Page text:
If the candidates had been able to spread their “home town advantage” across the Commonwealth, both Democratic nominees for United States Senate and Pennsylvania Attorney General would be from Allegheny County.
John Fetterman, who leapt to national candidacy from his popular success as Mayor of Braddock, carried the County vote for US Senate with nearly 42 percent of the vote over eventual statewide winner Katie McGinty’s 33 percent and third place Joe Sestak’s 18.5 percent. By the time the race was called with 75 percent of votes tallied statewide, however, Fetterman pulled 21 percent against Sestak’s 31 percent and McGinty with 42 percent.
McGinty will face incumbent Republican Pat Toomey, who was unopposed, in the fall General Election. Should McGinty then defeat the incumbent, she would be the first female US Senator from Pennsylvania, a state which has an entirely male US Congressional delegation and has never had a female governor.
In the Democratic race for Attorney General, Allegheny County District Attorney Stephen Zappala took 75 percent of the Allegheny County vote, but also could not translate that into statewide victory. With 76 percent of precincts reporting statewide, Zappala conceded to Josh Shapiro, who was almost 10 percentage points ahead. Third place finisher John Morganelli took 14 percent of the vote statewide.
Shapiro will face off in the General Election against John Rafferty, whose victory over challenger Joseph Peters was called with 72 percent of precincts reported. Rafferty had garnered 63 percent of the votes, both statewide and in Allegheny County.
Candidates on both slates in the Auditor General and State Treasurer races were unopposed. As a result, incumbent Auditor General Eugene A. DePasquale will face Republican challenger John A. Brown in the November contest, and Joseph M. Torsella will carry the Democratic banner to oppose Republican Otto W. Voit III for State Treasurer. The office is currently held by Governor Tom Wolf appointee Timothy Reese, who agreed to fill the vacancy left by the resignation of Rob McCord until the next election this November.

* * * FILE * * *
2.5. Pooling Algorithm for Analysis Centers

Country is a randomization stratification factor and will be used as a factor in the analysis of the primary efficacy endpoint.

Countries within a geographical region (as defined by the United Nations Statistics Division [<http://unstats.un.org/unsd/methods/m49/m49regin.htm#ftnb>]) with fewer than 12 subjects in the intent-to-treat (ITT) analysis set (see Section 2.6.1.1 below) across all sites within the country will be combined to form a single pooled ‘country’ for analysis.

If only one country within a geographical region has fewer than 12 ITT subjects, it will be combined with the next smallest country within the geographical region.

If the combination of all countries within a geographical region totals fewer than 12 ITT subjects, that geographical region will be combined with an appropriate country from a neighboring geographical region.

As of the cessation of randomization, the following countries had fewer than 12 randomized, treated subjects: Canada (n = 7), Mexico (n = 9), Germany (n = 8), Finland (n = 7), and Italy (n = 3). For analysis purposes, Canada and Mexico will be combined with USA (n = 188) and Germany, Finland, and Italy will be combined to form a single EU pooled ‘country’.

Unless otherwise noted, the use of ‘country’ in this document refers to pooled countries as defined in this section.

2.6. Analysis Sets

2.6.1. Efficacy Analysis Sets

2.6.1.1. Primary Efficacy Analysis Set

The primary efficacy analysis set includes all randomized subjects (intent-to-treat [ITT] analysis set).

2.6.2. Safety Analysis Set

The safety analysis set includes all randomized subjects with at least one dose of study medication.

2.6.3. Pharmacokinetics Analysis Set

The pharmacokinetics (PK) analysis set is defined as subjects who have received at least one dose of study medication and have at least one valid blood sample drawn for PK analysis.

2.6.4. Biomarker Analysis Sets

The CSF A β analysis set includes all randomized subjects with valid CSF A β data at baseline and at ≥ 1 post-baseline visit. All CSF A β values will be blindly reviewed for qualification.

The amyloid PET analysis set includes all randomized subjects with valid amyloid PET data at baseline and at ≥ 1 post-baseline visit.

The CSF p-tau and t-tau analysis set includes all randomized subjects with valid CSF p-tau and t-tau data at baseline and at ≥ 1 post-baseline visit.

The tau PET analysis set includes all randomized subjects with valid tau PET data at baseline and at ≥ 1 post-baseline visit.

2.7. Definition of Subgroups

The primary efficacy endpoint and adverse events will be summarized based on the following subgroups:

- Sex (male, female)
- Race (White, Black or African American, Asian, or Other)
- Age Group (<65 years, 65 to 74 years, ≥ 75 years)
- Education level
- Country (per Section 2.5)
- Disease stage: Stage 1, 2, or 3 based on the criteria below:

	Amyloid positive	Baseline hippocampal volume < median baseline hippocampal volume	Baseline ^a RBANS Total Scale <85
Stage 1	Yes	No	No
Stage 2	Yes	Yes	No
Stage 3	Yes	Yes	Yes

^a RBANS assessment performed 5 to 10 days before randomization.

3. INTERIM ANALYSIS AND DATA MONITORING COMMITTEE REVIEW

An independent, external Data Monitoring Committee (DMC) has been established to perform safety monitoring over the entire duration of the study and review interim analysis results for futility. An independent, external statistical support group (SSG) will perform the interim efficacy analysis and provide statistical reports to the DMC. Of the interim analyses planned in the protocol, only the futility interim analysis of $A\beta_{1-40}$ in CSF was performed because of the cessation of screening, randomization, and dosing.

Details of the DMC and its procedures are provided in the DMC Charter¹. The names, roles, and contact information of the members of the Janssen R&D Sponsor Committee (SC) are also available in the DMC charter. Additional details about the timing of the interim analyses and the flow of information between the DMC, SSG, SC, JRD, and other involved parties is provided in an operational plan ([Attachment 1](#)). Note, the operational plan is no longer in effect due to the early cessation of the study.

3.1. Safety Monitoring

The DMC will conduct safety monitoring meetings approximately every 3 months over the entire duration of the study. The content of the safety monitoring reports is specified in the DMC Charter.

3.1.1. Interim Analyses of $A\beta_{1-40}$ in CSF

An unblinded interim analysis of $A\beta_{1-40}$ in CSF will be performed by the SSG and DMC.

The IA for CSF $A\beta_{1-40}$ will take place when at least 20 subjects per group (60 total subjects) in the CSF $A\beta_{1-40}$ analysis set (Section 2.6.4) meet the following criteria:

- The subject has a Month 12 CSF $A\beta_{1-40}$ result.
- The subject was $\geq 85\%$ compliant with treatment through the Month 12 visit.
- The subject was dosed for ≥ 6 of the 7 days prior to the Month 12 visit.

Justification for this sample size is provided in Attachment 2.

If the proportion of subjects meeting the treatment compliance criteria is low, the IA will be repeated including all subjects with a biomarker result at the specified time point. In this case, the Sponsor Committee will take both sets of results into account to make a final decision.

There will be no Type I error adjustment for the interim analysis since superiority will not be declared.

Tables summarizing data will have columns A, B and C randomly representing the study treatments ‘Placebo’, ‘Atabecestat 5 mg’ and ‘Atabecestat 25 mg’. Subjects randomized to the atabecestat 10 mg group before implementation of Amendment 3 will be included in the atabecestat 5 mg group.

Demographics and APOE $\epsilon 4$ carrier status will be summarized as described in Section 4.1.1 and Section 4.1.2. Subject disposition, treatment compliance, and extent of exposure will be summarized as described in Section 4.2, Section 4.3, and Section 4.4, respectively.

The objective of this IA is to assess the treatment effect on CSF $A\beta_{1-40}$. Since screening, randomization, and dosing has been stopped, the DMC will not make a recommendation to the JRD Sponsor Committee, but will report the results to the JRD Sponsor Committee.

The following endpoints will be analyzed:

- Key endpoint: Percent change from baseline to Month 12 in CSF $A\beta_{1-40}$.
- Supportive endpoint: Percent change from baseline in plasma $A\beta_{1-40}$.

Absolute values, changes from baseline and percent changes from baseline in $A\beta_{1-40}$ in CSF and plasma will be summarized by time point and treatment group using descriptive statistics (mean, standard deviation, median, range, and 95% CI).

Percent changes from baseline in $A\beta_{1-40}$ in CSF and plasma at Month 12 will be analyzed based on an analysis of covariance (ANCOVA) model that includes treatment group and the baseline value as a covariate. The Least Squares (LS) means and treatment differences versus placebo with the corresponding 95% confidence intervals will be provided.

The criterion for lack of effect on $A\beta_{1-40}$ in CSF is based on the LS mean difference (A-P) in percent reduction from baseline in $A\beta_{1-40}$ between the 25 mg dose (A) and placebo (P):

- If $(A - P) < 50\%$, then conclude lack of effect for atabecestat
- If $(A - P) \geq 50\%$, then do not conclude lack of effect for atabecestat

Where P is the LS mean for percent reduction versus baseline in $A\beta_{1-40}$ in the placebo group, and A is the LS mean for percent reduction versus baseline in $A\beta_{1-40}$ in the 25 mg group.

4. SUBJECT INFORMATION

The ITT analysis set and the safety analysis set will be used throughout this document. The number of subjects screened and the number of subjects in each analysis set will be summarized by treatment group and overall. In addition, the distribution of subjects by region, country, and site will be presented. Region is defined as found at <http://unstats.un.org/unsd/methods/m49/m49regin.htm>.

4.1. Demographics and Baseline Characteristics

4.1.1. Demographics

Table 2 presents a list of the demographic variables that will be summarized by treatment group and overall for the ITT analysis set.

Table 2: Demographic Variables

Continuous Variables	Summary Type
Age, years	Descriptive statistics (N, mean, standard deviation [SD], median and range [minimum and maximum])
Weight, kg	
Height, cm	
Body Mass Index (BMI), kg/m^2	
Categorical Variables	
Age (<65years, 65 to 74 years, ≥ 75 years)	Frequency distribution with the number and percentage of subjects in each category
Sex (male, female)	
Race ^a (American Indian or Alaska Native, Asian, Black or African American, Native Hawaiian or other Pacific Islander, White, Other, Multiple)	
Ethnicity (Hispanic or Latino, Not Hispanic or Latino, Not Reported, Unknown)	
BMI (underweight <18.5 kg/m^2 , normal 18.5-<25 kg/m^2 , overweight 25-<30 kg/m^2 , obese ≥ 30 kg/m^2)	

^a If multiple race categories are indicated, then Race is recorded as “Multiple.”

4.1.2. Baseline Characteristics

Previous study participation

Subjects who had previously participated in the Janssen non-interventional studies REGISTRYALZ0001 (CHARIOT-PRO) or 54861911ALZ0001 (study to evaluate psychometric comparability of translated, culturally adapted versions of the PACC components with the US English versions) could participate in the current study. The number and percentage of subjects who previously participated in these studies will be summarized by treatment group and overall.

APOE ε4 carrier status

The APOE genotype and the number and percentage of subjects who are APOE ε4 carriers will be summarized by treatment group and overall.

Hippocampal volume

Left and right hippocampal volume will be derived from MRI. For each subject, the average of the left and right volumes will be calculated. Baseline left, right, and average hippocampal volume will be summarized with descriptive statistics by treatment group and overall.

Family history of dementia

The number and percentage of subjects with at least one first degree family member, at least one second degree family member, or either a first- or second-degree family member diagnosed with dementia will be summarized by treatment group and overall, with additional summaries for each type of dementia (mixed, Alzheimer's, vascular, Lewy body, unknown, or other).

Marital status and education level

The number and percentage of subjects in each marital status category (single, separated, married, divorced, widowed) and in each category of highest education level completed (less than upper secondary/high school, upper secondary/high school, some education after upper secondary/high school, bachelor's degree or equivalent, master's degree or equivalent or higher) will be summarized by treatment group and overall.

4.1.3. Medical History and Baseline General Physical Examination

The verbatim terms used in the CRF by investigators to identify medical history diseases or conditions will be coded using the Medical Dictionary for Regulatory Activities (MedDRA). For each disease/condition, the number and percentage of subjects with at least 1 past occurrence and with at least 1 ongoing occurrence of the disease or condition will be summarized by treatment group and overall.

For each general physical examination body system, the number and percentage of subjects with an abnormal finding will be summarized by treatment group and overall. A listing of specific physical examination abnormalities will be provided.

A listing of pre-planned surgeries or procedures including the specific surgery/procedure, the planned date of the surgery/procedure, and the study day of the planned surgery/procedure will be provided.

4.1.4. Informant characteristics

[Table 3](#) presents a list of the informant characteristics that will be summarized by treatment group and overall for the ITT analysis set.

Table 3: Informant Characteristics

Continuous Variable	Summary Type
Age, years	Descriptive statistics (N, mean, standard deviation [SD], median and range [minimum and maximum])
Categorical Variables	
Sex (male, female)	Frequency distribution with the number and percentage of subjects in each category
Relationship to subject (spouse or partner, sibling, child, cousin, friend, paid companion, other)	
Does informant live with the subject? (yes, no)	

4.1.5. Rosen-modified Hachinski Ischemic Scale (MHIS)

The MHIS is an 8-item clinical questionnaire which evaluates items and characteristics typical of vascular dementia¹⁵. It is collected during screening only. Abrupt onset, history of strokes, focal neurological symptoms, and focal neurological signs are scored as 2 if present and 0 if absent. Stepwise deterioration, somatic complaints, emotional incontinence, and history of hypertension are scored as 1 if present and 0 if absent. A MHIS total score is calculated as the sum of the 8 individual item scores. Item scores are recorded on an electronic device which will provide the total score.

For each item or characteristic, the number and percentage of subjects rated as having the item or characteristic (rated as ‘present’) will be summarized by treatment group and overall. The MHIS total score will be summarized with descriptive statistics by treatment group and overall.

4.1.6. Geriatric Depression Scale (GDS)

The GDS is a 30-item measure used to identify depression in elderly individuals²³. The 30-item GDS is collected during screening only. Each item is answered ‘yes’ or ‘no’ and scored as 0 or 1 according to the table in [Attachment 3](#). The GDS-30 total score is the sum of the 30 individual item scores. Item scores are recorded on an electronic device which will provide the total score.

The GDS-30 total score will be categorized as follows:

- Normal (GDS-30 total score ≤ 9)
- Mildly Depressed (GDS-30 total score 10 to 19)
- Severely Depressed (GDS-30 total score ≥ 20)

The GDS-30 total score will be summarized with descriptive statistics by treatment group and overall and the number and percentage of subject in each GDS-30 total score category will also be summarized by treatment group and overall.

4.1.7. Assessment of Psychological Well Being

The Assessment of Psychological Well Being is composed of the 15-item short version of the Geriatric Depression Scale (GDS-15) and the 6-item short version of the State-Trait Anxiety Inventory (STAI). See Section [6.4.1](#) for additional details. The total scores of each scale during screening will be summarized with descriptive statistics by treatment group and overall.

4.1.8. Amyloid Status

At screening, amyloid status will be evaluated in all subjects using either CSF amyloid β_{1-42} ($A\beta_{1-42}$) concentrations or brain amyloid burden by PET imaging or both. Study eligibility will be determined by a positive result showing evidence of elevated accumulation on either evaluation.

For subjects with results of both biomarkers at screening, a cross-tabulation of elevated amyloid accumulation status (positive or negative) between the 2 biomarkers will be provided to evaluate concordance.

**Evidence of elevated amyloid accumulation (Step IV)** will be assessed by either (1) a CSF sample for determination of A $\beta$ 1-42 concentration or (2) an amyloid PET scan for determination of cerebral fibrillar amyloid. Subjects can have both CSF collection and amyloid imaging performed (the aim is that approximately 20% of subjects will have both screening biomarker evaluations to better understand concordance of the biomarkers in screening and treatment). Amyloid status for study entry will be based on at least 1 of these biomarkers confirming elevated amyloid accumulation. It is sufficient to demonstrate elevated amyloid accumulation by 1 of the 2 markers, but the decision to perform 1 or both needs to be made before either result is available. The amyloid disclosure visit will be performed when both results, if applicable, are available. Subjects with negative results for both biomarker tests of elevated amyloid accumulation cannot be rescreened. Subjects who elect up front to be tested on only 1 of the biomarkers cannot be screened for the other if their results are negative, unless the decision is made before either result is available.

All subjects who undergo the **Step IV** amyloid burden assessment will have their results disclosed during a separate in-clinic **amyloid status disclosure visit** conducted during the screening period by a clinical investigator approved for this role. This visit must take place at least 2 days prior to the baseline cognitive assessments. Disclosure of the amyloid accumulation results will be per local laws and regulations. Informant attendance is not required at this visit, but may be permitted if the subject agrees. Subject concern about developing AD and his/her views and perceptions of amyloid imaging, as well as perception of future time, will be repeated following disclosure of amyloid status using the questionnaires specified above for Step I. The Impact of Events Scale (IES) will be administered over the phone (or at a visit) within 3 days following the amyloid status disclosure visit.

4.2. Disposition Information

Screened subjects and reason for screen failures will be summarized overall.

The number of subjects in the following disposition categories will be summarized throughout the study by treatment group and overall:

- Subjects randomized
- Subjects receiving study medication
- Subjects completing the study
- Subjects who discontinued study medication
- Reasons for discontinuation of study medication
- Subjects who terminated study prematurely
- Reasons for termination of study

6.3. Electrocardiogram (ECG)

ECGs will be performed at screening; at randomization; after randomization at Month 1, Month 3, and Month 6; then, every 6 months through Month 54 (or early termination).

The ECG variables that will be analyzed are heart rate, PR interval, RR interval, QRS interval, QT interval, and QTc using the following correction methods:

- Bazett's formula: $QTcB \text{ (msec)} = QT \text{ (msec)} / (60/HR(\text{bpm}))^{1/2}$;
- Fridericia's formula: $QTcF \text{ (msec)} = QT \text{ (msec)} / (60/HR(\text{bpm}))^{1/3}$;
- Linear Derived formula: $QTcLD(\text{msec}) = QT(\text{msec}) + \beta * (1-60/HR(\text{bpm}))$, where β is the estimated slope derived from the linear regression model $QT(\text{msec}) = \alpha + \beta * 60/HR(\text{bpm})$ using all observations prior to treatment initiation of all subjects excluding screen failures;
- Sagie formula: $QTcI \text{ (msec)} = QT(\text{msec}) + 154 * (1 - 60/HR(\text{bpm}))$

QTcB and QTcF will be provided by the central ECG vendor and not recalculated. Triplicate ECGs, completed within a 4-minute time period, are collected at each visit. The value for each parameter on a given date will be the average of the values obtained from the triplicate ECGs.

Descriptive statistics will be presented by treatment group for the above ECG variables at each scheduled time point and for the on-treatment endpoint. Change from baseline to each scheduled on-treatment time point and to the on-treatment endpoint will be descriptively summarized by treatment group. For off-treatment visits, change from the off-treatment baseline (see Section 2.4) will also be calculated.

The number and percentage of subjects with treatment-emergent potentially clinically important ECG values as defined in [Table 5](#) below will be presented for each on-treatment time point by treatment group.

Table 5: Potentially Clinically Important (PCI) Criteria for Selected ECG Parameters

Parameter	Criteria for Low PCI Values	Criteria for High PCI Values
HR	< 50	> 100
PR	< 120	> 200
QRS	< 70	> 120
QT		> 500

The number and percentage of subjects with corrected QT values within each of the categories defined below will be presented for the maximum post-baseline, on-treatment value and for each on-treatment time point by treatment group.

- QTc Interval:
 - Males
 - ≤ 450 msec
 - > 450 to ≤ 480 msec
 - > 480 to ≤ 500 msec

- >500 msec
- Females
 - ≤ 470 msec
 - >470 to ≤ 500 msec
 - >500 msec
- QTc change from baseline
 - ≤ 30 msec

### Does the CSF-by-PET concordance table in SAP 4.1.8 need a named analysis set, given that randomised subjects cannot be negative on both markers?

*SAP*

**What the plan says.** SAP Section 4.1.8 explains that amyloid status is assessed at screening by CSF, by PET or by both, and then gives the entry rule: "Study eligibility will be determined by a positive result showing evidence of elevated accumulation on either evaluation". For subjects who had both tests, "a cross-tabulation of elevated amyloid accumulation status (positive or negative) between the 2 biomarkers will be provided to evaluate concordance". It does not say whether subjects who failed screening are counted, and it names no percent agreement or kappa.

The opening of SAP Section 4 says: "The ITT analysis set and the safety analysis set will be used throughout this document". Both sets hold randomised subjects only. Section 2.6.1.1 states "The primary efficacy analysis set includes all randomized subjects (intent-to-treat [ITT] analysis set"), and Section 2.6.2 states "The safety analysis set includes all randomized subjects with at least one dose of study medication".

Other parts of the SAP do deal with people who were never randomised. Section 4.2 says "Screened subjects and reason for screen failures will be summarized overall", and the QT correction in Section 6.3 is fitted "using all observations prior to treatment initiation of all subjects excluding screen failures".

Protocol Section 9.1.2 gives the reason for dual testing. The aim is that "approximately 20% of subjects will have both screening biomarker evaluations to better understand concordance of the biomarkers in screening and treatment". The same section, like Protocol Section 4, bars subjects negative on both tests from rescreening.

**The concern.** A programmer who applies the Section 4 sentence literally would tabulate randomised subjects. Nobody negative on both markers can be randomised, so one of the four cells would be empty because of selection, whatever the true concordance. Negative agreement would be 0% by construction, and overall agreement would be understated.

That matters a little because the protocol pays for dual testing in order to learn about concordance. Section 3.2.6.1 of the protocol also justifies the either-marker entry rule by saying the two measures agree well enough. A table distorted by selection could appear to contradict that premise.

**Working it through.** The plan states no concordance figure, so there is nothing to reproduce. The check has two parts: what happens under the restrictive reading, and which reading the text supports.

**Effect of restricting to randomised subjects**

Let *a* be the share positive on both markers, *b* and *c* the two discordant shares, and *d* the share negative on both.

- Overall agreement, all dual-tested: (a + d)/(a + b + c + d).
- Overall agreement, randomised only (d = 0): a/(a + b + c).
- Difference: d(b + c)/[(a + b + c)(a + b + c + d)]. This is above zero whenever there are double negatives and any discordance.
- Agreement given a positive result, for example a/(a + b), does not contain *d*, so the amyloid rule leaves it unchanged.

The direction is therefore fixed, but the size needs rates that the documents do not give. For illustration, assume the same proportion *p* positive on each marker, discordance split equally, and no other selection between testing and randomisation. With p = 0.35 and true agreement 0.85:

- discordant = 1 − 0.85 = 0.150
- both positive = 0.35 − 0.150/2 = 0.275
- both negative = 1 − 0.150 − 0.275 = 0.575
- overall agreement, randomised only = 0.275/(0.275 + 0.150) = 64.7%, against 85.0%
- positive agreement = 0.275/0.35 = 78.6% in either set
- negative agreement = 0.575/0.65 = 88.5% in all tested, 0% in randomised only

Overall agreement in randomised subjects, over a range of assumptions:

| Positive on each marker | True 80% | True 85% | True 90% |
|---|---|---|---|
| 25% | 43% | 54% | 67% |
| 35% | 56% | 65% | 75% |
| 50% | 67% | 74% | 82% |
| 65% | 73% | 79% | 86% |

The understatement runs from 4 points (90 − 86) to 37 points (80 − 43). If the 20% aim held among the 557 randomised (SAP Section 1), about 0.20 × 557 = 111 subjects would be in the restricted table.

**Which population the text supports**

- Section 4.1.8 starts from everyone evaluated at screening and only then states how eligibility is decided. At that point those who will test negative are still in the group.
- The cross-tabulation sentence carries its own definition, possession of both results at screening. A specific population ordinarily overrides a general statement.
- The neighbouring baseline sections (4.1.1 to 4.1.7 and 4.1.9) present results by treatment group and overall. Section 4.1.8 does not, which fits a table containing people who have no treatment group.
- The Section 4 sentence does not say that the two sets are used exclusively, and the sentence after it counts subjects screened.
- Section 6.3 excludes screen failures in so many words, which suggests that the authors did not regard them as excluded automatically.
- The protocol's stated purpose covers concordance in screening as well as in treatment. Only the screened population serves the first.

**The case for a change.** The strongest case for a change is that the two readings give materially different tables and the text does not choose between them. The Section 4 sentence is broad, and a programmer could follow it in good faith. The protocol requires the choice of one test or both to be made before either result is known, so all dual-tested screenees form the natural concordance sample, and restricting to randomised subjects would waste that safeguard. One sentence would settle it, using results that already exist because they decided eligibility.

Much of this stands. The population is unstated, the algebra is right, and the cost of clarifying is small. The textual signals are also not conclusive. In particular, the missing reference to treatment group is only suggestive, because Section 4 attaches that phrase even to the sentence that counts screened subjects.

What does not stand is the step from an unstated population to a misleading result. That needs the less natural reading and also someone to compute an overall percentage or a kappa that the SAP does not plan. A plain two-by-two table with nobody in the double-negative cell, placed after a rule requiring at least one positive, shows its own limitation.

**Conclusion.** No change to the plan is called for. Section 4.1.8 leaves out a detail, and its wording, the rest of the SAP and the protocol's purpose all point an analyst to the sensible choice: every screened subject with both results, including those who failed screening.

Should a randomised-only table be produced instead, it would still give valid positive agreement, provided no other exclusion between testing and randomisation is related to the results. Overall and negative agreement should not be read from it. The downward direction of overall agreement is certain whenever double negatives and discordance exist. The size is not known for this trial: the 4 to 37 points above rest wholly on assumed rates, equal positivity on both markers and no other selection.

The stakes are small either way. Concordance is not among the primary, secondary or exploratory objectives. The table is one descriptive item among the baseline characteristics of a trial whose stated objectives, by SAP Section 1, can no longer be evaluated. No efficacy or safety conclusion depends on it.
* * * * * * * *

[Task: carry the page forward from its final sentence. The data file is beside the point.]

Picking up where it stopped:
The majority of Congressional Representatives ran unopposed for their posts, but United States Congressman Mike Doyle, who represents the 14th District, faced off against Janis C. Brooks, handily defeating the challenger with 77 percent of the vote. No Republican ran for nomination against the incumbent, however, Allegheny County voters managed to tally nearly 4000 write-in votes for the spot.
In the 12th Congressional District, Erin R. McClelland earned 81 percent of the vote in her quest to unseat Republican incumbent Tim Murphy in the General Election. Opponent Steve Larchuk brought in just over 5000 votes to take 17 percent of the Democratic tally.
Most contests for Representative in the General Assembly were decided in the Primary, with the majority of incumbents running unopposed by either party. One of few exceptions to this is the 46th District, where former Representative Jesse White lost his bid, by 20 percent, to defeat Joe Szpara for the Democratic nod to oppose Republican Jason Ortitay, who won the seat from White.
In the 19th District, incumbent Representative Jake Wheatley fended off challenger Jessica Wolfe to retain his seat. His 2200 vote victory nearly guarantees he will retain his post, since no Republican candidate came forth to gain nomination to challenge the Representative.